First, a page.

‘SEVEN ON SEVEN’ SERIES WITH ALBERT TARICA
March 16, 2016
The Chick-fil-A Bowl in Atlanta has enjoyed a most prosperous 48-year run as one of bowldom’s most successful enterprises. The former Peach Bowl today enjoys status as one of the “New Year’s Six” games and will host one of the two College Football Playoff games on the final day of 2016.
While the game itself has evolved over the years, one element has been constant. He is Albert Tarica, a certified public accountant by trade who has volunteered his varied services for each of the past 47 years. Tarica sat down with FBA Communications and looked back on a remarkable career of “giving back.”
What were your first responsibilities as a Peach Bowl volunteer?
“I started out as assistant parade chairman and assistant game chairman. When the chairmen left, I moved into those positions. I was then given the title of Festival Division Chairman and was told to build a team of volunteers.”
How did you first get involved with the game?
“The Executive Director of the Bowl at that time was George Crumbley and he was in the Lions Club. I was also in the club and volunteered to help. George took me up on it.”
You’ve seen many memorable Chick-fil-A Peach Bowls. What are some of the games that stand out to you?
“There were many great games and no particular games stand out. Mainly because I was working during the game and didn’t get to watch much. I remember the games for some of the things that happened during the game, not part of the game. For example, when the game ball was dropped in by Army paratroopers, and one of them landed on a coach.”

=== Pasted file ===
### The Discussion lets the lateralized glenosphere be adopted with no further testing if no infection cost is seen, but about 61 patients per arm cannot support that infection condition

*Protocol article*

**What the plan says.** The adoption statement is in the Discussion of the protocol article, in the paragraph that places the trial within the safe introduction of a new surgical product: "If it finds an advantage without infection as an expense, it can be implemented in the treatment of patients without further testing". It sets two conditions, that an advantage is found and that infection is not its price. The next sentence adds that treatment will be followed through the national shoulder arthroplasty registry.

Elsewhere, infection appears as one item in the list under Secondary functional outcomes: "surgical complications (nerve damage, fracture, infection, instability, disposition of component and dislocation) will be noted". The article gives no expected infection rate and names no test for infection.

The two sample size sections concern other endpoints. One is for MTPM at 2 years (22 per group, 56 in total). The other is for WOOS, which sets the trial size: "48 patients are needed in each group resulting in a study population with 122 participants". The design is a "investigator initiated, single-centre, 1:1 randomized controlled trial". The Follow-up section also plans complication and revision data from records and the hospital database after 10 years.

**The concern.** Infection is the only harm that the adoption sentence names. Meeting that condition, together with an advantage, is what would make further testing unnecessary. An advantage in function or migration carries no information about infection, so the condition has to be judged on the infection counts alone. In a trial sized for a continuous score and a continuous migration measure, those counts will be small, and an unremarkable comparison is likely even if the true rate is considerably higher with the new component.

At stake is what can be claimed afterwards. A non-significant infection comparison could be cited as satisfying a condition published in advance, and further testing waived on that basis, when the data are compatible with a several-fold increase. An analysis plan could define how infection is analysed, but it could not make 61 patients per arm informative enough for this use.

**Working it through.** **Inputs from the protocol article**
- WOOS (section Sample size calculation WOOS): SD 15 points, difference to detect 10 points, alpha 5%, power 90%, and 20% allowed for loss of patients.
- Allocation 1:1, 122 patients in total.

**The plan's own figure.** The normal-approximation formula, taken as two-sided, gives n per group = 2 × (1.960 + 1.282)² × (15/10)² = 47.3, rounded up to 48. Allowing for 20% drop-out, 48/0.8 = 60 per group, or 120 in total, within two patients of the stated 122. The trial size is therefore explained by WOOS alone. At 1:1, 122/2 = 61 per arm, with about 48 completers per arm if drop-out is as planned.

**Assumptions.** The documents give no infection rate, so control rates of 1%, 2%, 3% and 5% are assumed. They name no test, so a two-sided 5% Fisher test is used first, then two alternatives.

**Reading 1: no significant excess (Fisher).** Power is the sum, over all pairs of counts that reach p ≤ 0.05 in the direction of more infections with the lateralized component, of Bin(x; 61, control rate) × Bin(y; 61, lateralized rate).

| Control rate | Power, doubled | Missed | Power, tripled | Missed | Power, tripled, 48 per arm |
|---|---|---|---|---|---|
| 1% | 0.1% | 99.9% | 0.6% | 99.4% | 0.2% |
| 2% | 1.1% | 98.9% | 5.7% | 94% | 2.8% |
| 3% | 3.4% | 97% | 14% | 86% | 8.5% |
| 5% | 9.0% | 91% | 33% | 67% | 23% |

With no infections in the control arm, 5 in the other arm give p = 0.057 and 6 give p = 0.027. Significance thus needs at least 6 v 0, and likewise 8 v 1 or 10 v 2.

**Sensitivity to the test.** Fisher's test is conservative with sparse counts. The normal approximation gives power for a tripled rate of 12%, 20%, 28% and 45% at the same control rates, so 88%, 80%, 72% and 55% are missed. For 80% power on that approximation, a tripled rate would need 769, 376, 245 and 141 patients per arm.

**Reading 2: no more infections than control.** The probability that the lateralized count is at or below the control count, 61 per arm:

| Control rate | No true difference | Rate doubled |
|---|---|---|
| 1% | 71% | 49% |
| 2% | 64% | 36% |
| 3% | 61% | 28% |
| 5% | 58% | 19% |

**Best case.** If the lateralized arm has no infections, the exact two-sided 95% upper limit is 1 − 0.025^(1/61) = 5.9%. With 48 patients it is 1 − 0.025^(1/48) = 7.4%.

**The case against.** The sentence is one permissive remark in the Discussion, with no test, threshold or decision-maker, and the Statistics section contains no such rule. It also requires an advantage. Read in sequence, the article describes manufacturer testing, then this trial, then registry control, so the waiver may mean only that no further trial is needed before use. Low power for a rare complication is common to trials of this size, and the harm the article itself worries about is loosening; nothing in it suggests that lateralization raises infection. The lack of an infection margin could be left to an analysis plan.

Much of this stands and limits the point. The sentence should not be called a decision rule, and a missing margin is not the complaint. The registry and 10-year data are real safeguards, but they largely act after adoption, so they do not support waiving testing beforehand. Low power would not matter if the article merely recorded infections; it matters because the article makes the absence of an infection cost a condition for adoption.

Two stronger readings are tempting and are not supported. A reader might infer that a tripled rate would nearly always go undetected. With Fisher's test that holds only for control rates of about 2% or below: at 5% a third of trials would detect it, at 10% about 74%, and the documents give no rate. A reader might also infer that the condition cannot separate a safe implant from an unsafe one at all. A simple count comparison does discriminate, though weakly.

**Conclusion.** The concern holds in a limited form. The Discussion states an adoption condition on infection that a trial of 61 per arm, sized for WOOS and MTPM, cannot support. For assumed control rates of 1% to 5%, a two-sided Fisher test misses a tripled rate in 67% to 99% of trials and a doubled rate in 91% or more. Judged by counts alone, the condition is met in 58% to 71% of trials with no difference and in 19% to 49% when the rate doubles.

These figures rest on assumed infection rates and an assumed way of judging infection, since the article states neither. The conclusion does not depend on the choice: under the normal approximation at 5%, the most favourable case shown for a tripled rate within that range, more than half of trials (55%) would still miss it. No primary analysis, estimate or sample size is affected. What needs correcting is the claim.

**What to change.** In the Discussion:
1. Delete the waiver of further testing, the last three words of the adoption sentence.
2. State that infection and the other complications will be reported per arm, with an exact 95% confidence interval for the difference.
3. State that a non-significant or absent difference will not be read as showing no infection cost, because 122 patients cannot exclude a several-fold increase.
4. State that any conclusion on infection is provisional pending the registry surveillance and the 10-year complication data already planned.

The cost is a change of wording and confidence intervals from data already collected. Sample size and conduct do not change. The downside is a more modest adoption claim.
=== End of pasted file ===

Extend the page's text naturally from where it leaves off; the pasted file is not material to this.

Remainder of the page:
When you look back at the growth of the game, what has made the Peach Bowl such a staple of the greater Atlanta sports scene?
“Atlanta is a college sports city and football is king. We made the Bowl a contest between the SEC and ACC, since Atlanta is in the middle of both conferences and there are large alumni bases of most of the schools in Atlanta. The rivalry has been promoted heavily by the Bowl and it has been successful.”
Besides the game, you also had a lot to do with the opening of the College Football Hall of Fame. Can you describe your role in this endeavor?
“Gary Stokan [current Chick-fil-A Executive Director] brought the HOF to Atlanta, and the Bowl was the organization that did all of the early work to get the project moving. Since Gary was CEO of the Bowl, he called on his Bowl Board to volunteer to help. I am a CPA and that expertise was needed to help develop the financial models that were needed. I am currently on the Audit Committee and the Finance Committee of the Hall.”
Over 47 years, you’ve witnessed first-hand how college football has grown into the sport it is today. What have been some of the biggest changes?
“In the early days there were few bowls and for a team to be invited to a bowl, it was a recognition of a great season. It was more about the honor rather than the payout. Now with approximately 40 bowls, it is about a trip to a bowl, nice gifts and the payout. A team has to win 6 of 12 games to be invited to a Bowl and if there are not enough teams to fill the slots, that requirement will be waived. The only games that really matter now as far as prestige are the two playoff games and the championship. The other games are for jockeying for position in the final polls, inter-conference play, and getting money to support the program.”
Which of your achievements within the game itself do you consider most noteworthy?
“All of my achievements have been as part of a team. We took the Bowl from one that was among the lowest payout games to one of the top six bowls. I helped reinvent the Bowl to generate corporate support in the form of volunteers and financial support from some of the largest companies in Atlanta. We brought Chick-fil-A on as our title sponsor during my term as Chairman. The bowl is truly a team effort with a great staff, volunteers, sponsors and leadership. That is the secret of our success.”